Hope You "Like" This One - Quiet Country Lanes of the Bay Area - CycleBlaze

February 5, 2021

Hope You "Like" This One

After a few rainy days it's going to be a lovely day again today. Pokey is itching to get out there, and we decided to ride along San Francisco Bay marshes today and show you another tourist stop in Silicon Valley, one that billions of people Like.

First is the usual ride through residential areas, then on a bike bridge over the freeway, and soon we were on the bike path along the marshes.

We're off. Ornamental fruit trees are in bloom now.
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Crossing over the eight lanes of US 101.
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The first set of marshes we went through is in the Palo Alto Baylands, where I worked for a few years when I wasn't working in the park up in the foothills. The Baylands has a lot of other things going on besides marshes. There's a golf course, athletic fields, a busy general aviation airport, and a sewage treatment plant. We have to go by a few of those but no big deal.

We get to the marshes for real after we cross San Francisquito Creek. That's a major watershed in this neck of the woods. At its mouth it's tidal. It was very low tide today when we went across it.

Almost to the marshes. This is San Francisquito Creek taking a deep bend before hitting the bay. Tidal at this point, so I'm saying it's low tide just now.
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On the Friendship Bridge which crosses between Palo Alto and East Palo Alto over San Francisquito Creek as it heads for the bay. The potholes you see were created by bat rays, which whomp their wings into the mud to make worms and crabs etc pop up into their mouths.
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Ah. Now we're talking.
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This bike path is part of the Bay Trail, sections of which we were on before. It's really nice to be able to look out over marsh from your bike as opposed to how the Bay Trail is in most other sections. Also this section is not that heavily used.

The trail continues to a different open space preserve managed by yet another public agency. Midpeninsula Open Space District built a boardwalk from an existing trail in their marsh out to a utility's right-of-way and thence to a major arterial, connecting up other bike routes. The boardwalk is 1200 feet long and built a bit higher to accommodate sea level rise. They also paved the trail up to the boardwalk. The best thing this little half-mile of additional trail did is to complete a much-needed section for bike commuters. It takes you off the nearby streets and gives you a respite from traffic.

Now we're in a different open space preserve. Can you tell?
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Really nice boardwalk. A much-needed connector for the Bay Trail.
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Chock full of interesting tidbits.
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Last ride we showed some reservoirs for water that traveled from the Hetch Hetchy Reservoir in Yosemite for our benefit. Here's a great overview of the system.
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At the moment we're standing just a few feet from where the pipelines come ashore on the west side of the bay. The Pulgas Water Temple, which I took a photo of from afar last ride, is shown on the left side, as are the reservoirs I rode along. Hetch Hetchy and the O'Shaughnessy Dam are shown on the right side.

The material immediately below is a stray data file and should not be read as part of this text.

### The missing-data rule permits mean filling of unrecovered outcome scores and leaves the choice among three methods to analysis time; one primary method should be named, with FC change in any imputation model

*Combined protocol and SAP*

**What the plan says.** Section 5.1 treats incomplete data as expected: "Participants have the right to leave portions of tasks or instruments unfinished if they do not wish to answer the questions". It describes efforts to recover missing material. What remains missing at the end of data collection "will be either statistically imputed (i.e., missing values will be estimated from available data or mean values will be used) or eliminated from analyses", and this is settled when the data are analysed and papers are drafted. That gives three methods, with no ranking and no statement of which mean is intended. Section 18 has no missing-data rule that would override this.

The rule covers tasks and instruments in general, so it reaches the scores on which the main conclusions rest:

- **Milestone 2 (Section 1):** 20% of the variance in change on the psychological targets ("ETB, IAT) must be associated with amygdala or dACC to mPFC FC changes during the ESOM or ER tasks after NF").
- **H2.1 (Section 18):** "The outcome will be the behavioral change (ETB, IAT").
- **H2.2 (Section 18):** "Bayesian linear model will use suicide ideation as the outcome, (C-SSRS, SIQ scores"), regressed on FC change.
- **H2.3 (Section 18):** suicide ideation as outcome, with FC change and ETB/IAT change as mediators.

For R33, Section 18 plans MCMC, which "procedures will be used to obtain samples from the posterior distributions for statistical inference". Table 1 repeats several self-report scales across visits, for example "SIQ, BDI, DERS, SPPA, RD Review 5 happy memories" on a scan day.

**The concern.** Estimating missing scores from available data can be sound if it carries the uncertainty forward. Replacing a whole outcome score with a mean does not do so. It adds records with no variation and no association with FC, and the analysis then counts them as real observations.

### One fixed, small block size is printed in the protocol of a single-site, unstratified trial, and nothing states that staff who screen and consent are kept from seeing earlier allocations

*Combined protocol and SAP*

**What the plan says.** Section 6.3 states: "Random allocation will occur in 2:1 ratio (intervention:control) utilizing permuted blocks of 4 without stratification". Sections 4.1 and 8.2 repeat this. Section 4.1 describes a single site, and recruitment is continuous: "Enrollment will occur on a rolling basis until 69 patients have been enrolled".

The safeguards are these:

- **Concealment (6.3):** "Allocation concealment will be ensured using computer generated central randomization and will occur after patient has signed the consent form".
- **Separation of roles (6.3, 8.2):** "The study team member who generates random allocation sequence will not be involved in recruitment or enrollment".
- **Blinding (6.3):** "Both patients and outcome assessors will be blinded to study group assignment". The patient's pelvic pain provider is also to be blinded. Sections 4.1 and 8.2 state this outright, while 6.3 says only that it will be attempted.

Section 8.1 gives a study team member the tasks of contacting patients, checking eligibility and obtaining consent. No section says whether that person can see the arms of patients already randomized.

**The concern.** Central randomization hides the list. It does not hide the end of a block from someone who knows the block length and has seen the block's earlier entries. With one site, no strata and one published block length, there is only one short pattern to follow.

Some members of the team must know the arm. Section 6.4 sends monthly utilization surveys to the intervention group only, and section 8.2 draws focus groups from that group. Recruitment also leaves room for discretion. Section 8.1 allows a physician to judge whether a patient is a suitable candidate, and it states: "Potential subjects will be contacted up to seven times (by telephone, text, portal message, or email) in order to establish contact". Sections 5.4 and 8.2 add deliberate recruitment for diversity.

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Catwalk for the power lines. They aren't used any more. Instead the maintenance workers are hoisted via helicopter. You couldn't pay me enough to swing 25 feet below a copter on a cable and land on a tower.
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Scott AndersonNor to walk across the marsh on that tightrope, for that matter.
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9 months ago
Kathleen JonesTo Scott AndersonI hear ya. These are pretty old lumber so they're nice solid 12x's. A little narrow but not too bad to walk on when they're not rotten.
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9 months ago
None of the marshes around here are pristine any more. This used to be farmed.
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The bike path from the boardwalk is still a bit shiny new.
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Old freight line that used to cross the bay. Some live in hope of revitalizing this line but the bridge has mostly fallen into the water so would be an expensive proposition. I've never seen it so clear of brush.
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Here is an old salt evaporation pond that has been restored as part of a big decades-long project.
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There's a salt pond restoration effort going on in the south bay. About 80 or 90 percent of the original marsh around the bay has been filled in, and the restoration project aims to restore about 15,000 acres of that over 50 years. It includes breaching levees to get natural tidal action, mechanically  reshaping some ponds, and building refugia. Some ponds will stay as they are because wildlife has adapted to them and now depend on things like brine shrimp. We'll talk more about this in a bit.

A short distance after we hit the arterial road we're at a freeway as it approaches the Dumbarton Bridge over to the East Bay. We crossed the freeway and headed towards an office campus that sits by its lonesome in a parcel of filled marsh.

Our objective is in sight.
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In the early 2000s, Sun Microsystems, a big networking company, was flying high due to the dot com boom. They built a new campus out in the marsh that was convenient to commuters from the less-expensive East Bay as well as those who lived in the valley. Due to its somewhat isolated location on the bay the employees dubbed it Sun Quentin.

Sun was wounded by the dot com bust but carried on for several years until it too was eventually folded into another company called Oracle. The campus sat empty for a couple of years until another growing company took it over. Although these days the campus is empty again.